If this basic concept is accepted, we may have to re work on DISHA 2018 and substitute it with one chapter on Health Data Security in ITA 2000/8 (with some changes in Adjudication and Appellate Tribunal aspects of ITA 2008 which could be as suggested under DISHA 2018).

I hope a reasonable thought is given in this direction also.

Naavi

 

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New Regulatory Agencies under DISHA 2018

Posted by Vijayashankar Na on April 21, 2018
Posted in Cyber Law  | No Comments yet, please leave one

DISHA 2018 is the proposed law for India applicable to the Privacy and Data Protection related to the Health Care sector in India. At a time there is discussion on GDPR all around the industry and anticipation of the Justice Srikrishna Committee’s recommendation on the General Data Protection Act for India, DISHA 2018 has been proposed by the Health Ministry in a draft form for public comments. The Act is likely to be named as “Digital Information Security in Health care Act 2018”. Public comments are expected to be provided before April 21, 2018 to be sent to egov-mohfw@nic.in .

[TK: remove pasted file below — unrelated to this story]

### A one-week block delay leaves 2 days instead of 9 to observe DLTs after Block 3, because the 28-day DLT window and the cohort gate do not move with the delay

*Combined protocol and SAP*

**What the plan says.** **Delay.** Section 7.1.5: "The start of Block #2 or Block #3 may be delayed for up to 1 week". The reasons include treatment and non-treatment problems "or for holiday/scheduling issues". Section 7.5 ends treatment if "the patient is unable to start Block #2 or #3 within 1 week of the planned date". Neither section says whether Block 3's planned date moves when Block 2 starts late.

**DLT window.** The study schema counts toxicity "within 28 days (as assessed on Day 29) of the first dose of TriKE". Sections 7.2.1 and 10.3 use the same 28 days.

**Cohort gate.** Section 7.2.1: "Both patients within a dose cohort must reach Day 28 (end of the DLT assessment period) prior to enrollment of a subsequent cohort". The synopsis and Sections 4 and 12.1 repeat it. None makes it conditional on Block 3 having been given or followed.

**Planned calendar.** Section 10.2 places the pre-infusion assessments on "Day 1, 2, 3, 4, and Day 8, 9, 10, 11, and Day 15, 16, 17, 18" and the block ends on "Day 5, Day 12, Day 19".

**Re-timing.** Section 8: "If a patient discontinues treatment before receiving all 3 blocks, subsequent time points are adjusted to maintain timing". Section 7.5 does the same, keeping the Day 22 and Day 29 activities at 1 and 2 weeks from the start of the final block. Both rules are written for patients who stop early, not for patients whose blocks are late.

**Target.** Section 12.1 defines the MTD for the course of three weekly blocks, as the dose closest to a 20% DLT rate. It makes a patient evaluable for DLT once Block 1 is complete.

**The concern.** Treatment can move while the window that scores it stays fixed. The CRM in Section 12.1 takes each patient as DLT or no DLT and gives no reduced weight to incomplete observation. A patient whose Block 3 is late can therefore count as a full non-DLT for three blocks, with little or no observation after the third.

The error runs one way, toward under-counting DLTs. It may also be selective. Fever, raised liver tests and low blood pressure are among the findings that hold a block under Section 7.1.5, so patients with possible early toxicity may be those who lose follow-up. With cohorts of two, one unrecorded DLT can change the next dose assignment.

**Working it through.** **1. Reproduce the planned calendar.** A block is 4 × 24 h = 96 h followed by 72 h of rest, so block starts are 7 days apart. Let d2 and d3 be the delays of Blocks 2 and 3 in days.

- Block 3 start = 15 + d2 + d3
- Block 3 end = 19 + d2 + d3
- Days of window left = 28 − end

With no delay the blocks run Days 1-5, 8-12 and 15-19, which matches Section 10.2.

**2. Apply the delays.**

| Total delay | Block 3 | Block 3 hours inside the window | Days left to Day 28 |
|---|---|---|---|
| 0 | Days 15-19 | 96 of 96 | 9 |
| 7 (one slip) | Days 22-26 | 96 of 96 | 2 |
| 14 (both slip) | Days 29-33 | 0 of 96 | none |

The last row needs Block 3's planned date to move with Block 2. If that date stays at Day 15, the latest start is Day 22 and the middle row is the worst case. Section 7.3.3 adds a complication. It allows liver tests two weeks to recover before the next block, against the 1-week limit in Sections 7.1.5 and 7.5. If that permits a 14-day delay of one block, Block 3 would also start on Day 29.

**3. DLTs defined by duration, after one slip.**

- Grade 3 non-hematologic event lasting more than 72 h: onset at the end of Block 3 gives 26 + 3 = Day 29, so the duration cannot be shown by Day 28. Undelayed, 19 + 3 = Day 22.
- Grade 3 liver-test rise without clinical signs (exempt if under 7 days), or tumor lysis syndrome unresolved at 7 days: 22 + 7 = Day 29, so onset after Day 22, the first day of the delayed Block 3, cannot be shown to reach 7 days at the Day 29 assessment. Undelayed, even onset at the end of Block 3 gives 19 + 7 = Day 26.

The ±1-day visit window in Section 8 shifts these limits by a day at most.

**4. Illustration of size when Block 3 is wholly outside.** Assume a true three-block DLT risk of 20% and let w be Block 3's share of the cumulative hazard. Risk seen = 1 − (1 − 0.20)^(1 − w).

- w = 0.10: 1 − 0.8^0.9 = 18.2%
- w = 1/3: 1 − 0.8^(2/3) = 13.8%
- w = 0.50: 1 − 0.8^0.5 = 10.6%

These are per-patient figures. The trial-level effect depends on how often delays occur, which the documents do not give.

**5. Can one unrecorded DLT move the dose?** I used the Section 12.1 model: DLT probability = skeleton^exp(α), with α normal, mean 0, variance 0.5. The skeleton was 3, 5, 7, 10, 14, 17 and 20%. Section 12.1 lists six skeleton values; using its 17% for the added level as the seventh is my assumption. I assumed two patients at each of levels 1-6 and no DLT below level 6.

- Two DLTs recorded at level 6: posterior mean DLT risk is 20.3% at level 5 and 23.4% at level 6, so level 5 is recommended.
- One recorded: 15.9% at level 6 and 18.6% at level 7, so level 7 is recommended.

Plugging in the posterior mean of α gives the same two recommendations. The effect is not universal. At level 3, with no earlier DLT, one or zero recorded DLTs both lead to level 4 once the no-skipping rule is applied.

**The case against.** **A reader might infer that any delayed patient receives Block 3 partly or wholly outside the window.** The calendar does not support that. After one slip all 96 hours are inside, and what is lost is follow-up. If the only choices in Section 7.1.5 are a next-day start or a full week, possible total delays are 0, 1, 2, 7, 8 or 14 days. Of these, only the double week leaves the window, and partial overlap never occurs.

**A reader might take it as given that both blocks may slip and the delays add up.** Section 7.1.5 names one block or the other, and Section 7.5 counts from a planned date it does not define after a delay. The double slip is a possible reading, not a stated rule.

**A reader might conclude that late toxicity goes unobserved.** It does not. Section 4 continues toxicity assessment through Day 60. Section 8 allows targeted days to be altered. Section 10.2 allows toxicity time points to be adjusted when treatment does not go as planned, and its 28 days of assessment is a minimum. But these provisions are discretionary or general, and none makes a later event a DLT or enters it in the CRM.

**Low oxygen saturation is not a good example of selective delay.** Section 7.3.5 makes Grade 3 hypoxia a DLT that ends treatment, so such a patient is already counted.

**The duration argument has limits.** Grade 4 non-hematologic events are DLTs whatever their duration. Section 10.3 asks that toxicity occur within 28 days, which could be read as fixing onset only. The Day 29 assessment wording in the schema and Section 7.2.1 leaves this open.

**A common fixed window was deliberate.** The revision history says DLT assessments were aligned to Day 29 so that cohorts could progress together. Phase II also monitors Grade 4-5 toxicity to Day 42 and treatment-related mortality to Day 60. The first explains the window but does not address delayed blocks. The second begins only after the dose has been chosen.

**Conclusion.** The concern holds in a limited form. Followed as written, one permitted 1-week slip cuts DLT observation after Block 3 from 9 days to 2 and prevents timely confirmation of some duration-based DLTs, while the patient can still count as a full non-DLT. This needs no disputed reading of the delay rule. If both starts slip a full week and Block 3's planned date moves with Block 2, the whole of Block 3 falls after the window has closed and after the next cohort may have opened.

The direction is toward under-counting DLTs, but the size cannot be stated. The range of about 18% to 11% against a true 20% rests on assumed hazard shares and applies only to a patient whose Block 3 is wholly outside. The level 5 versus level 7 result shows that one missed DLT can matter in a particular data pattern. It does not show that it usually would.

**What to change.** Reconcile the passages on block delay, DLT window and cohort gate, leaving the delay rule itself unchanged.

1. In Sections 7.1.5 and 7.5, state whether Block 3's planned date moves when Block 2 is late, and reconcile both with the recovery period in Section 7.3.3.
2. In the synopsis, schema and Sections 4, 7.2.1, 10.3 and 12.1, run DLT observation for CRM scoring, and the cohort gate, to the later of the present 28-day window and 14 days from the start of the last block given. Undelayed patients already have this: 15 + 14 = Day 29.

In order to enable stake holders to form their views and forward to the ministry, Naavi is providing here his own views. I suppose this would be helpful in triggering thoughts in others to send their own comments.

…..Naavi

This is the continuation of the earlier article on this subject


 Any new legislation brings with it a proposal for creating new regulatory authorities and new executive positions for influential Delhi bureaucrats often unmindful of the costs involved and the inefficiency which the multiplicity of regulatory authorities breed. DISHA 2018 is not an exception to this. In the light of the action taken in the last budget to abolish some Tribunals such as the Cyber Appellate Tribunal, at some point of time, the authorities created by one law may get abolished for some reason or the other. Some times authorities get created but there will be no activity.We have seen this happen with the Adjudicating authorities under ITA 2000.

Despite this experience, DISHA 2018 also tries to create many authorities for regulation of the proposed act.